Since the fall of 1994, an experimental method of disposal has been introduced with notable success, both logistically and financially. The material removed from catch basins and control structures is being cast into concrete Ecology Blocks. A surplus concrete mixing machine purchased from the U.S. military was brought to the Central Kitsap Treatment Plant. Repairs and refinements were made to the machine, for total outlay of $1,000.00. Concrete forms were constructed with steel and materials purchased at auction for $1,000 and production was begun.

 

In the first eleven months of 1996 seventy-nine stormwater control structures and 1254 catch basins were cleaned. This maintenance operation generated 417 tons of waste material. Two hundred sixty blocks were produced, using 390 tons of the waste. Each block uses 3,000 lbs. of the catch basin waste and 5 sacks of cement at $5.00 per sack. Total expenditure for cement at that point was $6,500.00. After a few initial castings, it was found necessary to add some washed rock to the casting mix to achieve a suitable strength. Approximately 1/10 cubic yard of rock is added to each block, which increased the cost per block by 70 cents. The cost outlay for block production as of November '96 was $25.70, or approximately $26.00 per block. Labor for block production is offset by the labor saved for hauling time to landfill, the labor that would be used to haul blocks purchased from outside vendors, and truck rental fees. The difference in cost between our "Bob-Blocks" and those locally available from private manufacturers is approximately $8.00 per block, ours being the more expensive. The tipping fee at the landfill for the waste put into one block is $60.00, and would have been $15,580.50 for the 390 tons we have already disposed of. (For under $8,500, $2,000 of which is one-time outlay for equipment.)

 

One hundred fifty blocks were used on one bank stabilization project by the Surface and Stormwater team. The Berger Street Detention Pond had one to one slopes on the sides of the pond in sandy material, which had become increasingly difficult to hold in place. The concrete blocks were placed on two sides in a three tiered wall, which produced a stable, attractive, no maintenance bank control. Another 50 blocks have been utilized by the Road Department for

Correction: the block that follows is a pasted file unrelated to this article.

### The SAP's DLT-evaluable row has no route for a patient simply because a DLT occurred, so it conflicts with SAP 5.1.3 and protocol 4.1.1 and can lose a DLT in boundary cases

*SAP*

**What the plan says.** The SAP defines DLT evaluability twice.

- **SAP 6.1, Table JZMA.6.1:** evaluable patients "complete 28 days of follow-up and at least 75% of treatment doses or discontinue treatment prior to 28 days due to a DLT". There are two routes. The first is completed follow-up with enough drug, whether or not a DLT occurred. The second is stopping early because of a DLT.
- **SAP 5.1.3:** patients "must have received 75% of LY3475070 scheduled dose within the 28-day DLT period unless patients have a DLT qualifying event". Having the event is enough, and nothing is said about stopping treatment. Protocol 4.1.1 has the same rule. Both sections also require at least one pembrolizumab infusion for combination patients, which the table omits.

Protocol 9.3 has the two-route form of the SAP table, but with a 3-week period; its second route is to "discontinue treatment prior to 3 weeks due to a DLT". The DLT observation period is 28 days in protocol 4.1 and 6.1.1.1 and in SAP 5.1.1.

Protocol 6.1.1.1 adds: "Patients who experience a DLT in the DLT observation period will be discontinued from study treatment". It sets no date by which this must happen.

614 Division Street, MS-26, Port Orchard, WA 98366 (360) 876-7124

 

A cooperative effort by Kitap County Departments of Public Works and Community Development, Bremerton-Kitsap County Health District and Kitsap Conservation District

various construction projects, and they have recently ordered more. Some remain in stock at this time.

 

Interest in using more of our "Bob-Blocks" from the Road Department has been strong, and the Surface and Storinwater Management Program intends to utilize them yearly for various bank stabilization and erosion control projects. As of June 1997 the Kitsap County Road Department continues to use our blocks on their bank stabilization tasks. Our department drew the attention of the Kitsap County Board of Commissioners last year ('95) and was issued a Waste Prevention Award for our progress in reducing wastes sent to the landfill.

 

Latex paint from the 1995 Household Hazardous Waste Round-up has been added to the concrete mixture with satisfactory results. The latex does not change the color of the block, and does not noticeably affect strength. This will eliminate another disposal expense to Kitsap County, and further reduces the volume of waste sent to the landfill. Many blocks that have had the latex added to them are doing well in service around the county.

 

In conclusion:

The block manufacturing test has proven itself to be cost effective, environmentally sound and very productive.

 

 

Bob Mills

SSWM Operations & Maintenance Supervisor

Kitsap County Public Works

4117 Kitsap Way

Bremerton, WA 98312

(360) 895-8990 or 8996


Appendix E

 

General Kinematics Drawing of Prototype Street

Solids Separation Equipment




Appendix F

 


Schematic Drawing of Prototype Street Solids

Separation Equipment